The FRED Blog has discussed how unemployment rates are inversely related to educational attainment and how they change during recessions. In short: Workers with more education are richer in so-called human capital and tend to be able to adapt more easily to changes in large-scale labor market conditions.
The FRED graph above shows employment levels after the COVID-19-related recession began. The length of the bars represents the percent change, relative to a year ago, in the number of employed people 25 years and older. And these workers are divided into groups according to educational attainment.
Workers who didn’t graduate from high school had the largest losses in employment. Workers who did graduate from high school, including those with some college or an associate degree, also experienced significant losses in employment but fared a bit better. Workers with a bachelor’s degree or higher were able, for the most part, to remain employed.
The second FRED graph shows the same four groups of workers but for the previous recession, from December 2007 to June 2009. Although these bars don’t go as far into negative territory, we see a similar pattern: At least initially, the more-educated labor force was more resilient. As the recession passed the 12-month mark, however, all education groups started to report losses in employment.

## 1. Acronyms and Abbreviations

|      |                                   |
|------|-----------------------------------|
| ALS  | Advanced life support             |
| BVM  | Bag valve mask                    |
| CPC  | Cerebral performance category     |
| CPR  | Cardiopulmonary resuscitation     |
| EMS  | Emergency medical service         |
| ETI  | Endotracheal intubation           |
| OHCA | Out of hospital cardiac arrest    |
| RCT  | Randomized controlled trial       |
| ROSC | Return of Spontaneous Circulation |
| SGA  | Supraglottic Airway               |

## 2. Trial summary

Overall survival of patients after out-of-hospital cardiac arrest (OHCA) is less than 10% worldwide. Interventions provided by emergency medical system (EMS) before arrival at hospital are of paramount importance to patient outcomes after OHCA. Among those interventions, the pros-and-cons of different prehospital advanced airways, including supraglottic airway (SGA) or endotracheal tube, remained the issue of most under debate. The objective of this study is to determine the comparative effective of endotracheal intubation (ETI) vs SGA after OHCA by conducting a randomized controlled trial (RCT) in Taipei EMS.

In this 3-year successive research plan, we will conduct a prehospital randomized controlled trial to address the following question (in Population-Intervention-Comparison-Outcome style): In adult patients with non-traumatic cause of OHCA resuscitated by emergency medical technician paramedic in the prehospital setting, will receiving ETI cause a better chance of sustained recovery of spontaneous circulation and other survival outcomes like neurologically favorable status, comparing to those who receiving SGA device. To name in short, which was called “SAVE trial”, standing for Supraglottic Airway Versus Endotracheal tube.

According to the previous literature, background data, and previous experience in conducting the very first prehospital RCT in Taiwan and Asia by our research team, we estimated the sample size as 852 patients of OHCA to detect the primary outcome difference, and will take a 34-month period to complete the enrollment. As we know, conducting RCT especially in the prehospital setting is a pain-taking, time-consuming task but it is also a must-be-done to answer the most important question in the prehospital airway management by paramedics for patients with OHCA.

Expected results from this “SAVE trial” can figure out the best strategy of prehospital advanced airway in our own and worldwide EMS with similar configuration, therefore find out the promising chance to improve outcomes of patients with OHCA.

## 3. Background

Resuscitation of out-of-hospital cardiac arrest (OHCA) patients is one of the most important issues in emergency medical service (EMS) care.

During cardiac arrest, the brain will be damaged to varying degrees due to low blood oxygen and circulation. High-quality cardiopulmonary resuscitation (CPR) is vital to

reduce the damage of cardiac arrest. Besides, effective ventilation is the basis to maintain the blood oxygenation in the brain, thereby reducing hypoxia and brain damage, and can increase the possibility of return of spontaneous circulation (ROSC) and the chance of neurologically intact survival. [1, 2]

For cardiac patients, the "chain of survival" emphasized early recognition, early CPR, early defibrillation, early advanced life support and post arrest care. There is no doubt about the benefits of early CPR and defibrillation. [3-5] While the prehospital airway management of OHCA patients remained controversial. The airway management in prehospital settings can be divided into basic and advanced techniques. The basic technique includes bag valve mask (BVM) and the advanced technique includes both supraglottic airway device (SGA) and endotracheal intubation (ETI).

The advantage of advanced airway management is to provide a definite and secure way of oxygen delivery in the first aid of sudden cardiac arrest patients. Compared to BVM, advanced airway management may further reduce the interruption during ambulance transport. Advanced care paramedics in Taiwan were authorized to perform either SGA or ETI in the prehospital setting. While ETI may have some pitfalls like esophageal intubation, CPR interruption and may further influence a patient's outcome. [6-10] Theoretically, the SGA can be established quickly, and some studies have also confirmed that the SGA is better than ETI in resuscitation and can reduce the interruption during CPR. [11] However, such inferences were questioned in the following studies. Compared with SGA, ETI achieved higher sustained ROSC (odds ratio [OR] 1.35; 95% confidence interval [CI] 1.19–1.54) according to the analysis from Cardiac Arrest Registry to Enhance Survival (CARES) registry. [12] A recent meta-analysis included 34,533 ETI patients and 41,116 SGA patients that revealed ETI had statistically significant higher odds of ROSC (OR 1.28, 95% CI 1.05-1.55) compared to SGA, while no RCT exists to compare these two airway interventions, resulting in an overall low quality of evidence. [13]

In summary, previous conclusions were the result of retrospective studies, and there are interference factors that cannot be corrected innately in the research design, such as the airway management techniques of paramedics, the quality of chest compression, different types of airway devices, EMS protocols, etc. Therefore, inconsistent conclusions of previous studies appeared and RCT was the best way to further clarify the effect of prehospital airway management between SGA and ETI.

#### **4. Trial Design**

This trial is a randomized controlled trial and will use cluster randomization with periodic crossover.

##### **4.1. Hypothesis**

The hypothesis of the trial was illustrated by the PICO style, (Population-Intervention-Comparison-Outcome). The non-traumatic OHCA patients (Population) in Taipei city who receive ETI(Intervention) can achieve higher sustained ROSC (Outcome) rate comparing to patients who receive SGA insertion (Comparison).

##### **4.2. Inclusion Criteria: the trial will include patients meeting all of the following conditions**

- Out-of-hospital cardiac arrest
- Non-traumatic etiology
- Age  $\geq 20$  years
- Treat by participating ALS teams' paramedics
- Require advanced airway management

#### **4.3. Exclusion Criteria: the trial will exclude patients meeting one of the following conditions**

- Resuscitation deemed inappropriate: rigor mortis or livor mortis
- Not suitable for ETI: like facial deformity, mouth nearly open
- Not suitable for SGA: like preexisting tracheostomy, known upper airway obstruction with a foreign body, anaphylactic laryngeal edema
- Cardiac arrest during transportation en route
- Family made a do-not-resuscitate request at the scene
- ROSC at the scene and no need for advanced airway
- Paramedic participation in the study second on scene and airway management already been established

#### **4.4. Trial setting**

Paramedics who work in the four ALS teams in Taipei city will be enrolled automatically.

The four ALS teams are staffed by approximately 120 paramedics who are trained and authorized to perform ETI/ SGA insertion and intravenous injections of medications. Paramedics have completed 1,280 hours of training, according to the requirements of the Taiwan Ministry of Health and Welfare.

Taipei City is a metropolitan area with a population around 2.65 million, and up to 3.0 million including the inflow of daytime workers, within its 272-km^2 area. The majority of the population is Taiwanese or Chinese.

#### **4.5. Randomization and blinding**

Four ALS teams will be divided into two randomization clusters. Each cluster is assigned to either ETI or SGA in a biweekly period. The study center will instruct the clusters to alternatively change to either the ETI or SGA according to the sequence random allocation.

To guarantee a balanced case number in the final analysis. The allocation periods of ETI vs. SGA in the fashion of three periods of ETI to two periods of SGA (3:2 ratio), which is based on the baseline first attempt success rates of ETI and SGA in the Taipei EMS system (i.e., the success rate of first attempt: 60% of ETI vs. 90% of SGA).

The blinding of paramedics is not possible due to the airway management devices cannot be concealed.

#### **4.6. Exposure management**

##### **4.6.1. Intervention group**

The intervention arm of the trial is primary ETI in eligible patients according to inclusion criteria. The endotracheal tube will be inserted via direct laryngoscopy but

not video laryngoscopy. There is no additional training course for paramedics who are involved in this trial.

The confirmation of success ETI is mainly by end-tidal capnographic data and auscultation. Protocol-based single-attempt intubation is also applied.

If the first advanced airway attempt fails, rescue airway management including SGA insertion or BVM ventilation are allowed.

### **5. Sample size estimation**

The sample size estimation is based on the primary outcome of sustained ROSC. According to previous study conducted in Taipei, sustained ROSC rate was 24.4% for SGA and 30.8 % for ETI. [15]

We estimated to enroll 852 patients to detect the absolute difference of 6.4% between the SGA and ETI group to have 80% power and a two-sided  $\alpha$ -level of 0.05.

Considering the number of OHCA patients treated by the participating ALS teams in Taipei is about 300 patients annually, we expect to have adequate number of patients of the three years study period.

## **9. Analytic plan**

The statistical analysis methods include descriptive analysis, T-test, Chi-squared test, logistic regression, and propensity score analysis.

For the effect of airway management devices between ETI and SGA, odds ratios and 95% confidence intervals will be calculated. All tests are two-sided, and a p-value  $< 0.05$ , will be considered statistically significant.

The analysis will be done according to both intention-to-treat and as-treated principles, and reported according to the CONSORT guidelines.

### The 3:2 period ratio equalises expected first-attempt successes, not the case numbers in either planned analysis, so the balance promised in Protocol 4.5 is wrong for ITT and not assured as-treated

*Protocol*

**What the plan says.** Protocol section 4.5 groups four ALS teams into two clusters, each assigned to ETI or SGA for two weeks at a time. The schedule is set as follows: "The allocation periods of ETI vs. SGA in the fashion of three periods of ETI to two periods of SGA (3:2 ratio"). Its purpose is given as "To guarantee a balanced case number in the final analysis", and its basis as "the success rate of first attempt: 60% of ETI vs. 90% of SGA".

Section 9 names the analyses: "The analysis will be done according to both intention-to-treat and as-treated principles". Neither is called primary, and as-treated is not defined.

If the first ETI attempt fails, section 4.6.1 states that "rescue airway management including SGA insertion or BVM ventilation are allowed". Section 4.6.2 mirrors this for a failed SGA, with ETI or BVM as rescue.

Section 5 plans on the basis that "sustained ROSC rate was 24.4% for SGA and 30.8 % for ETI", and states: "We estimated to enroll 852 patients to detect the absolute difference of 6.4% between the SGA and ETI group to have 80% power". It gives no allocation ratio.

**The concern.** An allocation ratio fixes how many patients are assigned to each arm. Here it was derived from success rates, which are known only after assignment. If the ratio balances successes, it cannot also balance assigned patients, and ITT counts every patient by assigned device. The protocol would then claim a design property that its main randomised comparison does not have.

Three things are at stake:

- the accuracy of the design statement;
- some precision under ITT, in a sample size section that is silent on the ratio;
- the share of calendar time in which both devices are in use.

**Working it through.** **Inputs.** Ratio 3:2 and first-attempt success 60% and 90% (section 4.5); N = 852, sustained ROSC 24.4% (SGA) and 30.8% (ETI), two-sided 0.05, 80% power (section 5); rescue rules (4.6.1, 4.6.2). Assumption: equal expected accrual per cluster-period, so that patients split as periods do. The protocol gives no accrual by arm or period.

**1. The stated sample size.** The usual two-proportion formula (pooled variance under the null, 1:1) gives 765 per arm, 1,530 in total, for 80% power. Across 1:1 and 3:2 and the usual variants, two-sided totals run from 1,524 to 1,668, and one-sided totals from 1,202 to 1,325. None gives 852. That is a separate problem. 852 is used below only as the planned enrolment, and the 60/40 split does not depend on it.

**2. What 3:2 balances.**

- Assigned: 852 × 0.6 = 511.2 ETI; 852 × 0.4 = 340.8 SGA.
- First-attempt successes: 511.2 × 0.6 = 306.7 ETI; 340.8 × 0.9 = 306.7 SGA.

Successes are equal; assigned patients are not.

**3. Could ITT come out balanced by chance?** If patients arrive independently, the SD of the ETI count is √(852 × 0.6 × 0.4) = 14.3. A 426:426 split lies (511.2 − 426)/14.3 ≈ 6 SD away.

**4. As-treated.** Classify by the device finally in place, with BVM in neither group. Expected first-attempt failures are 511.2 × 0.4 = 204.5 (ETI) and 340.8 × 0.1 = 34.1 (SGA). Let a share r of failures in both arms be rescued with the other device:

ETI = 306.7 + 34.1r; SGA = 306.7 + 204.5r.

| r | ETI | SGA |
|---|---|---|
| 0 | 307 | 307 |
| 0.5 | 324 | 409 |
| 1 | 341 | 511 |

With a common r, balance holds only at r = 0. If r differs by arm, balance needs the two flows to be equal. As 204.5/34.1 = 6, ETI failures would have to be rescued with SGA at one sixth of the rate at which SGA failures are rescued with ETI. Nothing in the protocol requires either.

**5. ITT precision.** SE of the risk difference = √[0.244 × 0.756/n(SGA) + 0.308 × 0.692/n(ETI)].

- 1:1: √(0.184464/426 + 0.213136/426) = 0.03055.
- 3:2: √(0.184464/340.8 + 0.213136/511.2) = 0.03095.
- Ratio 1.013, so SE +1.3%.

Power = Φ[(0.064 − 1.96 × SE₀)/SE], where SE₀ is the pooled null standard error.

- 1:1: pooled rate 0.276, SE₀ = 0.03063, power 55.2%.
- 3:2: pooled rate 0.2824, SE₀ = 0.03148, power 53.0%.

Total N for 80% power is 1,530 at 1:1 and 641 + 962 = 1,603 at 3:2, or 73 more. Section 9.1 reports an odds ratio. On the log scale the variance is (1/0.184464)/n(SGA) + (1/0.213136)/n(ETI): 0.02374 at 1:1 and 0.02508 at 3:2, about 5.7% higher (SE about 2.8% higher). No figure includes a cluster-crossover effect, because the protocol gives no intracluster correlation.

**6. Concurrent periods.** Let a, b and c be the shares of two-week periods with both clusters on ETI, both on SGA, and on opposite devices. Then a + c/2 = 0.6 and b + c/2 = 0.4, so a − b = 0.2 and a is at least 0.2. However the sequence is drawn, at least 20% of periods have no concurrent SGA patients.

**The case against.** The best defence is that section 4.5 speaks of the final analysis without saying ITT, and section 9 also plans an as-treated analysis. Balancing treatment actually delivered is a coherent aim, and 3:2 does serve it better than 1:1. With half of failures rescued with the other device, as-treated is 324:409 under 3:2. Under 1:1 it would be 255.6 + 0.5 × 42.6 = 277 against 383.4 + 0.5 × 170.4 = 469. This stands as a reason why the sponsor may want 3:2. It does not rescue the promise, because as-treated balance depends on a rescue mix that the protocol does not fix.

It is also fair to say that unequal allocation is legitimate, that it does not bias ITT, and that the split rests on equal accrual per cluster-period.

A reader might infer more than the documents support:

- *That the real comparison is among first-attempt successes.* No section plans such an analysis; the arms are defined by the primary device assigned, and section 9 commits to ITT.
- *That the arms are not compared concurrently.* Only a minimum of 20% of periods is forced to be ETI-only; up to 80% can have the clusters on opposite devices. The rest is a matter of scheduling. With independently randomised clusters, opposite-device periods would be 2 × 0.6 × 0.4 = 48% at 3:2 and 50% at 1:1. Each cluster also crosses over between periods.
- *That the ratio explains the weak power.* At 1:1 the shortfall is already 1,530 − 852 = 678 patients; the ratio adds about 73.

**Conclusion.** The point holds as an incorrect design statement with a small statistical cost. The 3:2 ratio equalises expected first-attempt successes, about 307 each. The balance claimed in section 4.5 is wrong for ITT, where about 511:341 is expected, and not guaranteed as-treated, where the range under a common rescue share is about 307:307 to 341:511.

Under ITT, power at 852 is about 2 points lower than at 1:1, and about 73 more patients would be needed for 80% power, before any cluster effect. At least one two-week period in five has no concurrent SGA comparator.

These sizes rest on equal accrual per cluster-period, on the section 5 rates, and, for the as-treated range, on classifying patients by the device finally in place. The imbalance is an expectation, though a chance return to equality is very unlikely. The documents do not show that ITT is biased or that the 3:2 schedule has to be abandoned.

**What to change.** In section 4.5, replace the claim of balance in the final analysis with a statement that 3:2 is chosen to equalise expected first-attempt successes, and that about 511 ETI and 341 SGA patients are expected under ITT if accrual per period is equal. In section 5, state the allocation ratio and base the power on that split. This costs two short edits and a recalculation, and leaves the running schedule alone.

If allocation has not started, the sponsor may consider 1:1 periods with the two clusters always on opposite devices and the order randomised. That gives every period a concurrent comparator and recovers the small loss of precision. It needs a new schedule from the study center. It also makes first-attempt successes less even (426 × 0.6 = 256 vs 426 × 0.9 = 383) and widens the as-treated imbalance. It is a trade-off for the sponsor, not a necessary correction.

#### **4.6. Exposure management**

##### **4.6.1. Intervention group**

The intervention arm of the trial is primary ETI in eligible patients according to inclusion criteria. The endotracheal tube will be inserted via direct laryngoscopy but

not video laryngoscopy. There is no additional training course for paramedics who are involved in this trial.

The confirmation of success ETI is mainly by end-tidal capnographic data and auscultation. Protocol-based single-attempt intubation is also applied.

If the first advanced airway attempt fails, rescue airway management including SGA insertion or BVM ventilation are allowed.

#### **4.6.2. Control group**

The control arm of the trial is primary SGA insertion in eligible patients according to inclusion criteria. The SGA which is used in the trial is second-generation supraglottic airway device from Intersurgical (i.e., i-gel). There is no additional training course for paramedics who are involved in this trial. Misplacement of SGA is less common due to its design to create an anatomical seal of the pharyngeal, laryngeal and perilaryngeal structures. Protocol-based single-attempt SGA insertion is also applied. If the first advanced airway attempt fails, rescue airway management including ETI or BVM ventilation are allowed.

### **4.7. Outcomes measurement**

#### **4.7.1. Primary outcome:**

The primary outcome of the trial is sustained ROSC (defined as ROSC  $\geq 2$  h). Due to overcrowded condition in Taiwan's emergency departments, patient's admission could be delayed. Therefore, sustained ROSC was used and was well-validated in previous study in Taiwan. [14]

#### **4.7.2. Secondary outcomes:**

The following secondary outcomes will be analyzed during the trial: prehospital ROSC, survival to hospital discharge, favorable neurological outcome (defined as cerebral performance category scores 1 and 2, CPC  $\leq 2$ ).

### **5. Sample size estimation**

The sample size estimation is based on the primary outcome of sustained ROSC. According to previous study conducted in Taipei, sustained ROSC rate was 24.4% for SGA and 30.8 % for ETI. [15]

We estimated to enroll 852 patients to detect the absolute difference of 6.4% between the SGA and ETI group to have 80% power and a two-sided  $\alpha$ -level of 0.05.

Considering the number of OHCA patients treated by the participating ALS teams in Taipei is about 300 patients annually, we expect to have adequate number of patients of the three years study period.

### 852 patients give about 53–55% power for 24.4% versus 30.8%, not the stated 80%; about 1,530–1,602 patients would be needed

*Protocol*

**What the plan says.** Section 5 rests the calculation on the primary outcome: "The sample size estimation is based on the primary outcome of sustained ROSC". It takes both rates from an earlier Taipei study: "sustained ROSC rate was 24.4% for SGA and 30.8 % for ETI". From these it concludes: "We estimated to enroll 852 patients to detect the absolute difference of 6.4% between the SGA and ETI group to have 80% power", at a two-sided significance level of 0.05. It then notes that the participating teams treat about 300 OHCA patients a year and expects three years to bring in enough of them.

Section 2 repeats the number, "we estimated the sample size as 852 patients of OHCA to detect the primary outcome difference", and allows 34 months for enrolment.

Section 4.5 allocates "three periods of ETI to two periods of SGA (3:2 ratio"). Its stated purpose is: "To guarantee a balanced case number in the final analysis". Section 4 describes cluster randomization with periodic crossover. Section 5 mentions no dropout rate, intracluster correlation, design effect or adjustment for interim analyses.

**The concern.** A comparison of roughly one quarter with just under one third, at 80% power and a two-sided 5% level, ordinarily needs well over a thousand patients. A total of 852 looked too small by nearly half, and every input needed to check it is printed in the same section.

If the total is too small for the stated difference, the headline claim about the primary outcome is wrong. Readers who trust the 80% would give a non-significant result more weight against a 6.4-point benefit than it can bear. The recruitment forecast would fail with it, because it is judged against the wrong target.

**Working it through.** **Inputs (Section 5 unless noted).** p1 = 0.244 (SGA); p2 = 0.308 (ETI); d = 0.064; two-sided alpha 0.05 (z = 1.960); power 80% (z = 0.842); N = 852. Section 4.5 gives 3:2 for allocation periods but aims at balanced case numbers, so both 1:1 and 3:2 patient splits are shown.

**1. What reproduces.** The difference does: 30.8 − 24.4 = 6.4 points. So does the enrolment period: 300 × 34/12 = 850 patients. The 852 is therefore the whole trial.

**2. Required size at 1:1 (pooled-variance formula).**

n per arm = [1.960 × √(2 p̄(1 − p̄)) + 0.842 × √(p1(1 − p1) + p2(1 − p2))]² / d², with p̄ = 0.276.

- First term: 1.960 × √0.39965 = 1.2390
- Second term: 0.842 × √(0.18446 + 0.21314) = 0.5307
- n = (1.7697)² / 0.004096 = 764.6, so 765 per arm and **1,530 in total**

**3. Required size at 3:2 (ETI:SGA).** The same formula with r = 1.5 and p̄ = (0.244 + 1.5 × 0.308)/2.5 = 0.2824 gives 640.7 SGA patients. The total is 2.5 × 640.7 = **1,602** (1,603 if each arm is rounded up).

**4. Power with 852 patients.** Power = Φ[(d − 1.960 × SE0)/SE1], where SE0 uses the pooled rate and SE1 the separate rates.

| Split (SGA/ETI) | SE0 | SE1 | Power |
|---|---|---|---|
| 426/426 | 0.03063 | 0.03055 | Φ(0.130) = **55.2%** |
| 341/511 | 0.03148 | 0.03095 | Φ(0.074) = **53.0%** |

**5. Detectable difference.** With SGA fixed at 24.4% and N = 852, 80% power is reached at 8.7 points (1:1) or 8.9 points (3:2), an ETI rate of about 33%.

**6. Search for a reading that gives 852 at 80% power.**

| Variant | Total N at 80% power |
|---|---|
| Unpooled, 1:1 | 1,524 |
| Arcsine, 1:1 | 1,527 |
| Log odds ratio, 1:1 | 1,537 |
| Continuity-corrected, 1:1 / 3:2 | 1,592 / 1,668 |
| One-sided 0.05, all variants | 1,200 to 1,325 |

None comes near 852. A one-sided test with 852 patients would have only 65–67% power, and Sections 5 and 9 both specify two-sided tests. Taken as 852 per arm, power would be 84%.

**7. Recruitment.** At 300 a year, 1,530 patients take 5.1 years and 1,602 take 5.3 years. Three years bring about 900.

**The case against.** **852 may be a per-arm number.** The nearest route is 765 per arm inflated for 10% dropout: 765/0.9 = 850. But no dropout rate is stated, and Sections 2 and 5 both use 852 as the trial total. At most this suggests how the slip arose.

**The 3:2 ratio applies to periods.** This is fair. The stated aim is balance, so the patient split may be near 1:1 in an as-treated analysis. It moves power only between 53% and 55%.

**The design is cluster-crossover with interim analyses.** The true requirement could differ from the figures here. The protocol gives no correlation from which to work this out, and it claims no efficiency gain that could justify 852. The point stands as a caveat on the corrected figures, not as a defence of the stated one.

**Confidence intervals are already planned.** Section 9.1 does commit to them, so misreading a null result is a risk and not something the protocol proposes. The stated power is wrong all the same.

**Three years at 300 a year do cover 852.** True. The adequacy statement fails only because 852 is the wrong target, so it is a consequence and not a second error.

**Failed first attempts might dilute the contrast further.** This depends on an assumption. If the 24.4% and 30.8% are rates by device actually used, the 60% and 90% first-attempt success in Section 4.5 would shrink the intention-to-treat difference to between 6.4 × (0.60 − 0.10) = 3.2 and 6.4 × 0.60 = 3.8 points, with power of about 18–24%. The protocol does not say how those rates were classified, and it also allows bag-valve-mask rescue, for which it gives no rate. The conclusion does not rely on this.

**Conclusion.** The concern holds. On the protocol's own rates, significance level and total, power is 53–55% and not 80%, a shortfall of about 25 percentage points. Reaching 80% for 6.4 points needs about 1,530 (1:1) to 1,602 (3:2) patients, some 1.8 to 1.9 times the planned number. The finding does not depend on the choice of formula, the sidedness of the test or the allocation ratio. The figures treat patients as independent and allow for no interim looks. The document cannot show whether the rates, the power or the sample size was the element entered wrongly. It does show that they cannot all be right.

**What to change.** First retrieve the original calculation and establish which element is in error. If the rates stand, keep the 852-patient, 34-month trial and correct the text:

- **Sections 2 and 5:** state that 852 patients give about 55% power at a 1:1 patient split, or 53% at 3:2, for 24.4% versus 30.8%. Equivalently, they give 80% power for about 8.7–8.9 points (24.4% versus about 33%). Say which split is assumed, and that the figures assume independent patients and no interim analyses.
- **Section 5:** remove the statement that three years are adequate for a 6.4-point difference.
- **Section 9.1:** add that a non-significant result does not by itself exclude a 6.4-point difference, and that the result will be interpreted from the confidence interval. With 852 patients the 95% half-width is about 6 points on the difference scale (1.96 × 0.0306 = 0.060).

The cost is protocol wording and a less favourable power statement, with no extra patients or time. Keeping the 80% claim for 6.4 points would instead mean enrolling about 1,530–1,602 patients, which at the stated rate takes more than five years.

Low educational attainment isn’t necessarily a permanent trait, so it’s possible for workers who are laid off to exit the labor force, gain more human capital through formal education, and re-enter the labor force as more-educated workers. When they do this, they can expect to enjoy steadier employment. To learn more about education’s effects on employment stability, read the work of Isabel Cairo and Tomaz Cajner.
How these graphs were created: Start from Table A-4 of the Current Population Survey, select the series you want shown, and click “Add to Graph.” From the “Edit Graph” panel, select units “Percent Change from Year Ago” and click on “Copy to all.” From the “Format” tab, select “Graph type: Bar.” Adjust the sample period to match the dates displayed in each graph.
Suggested by Diego Mendez-Carbajo.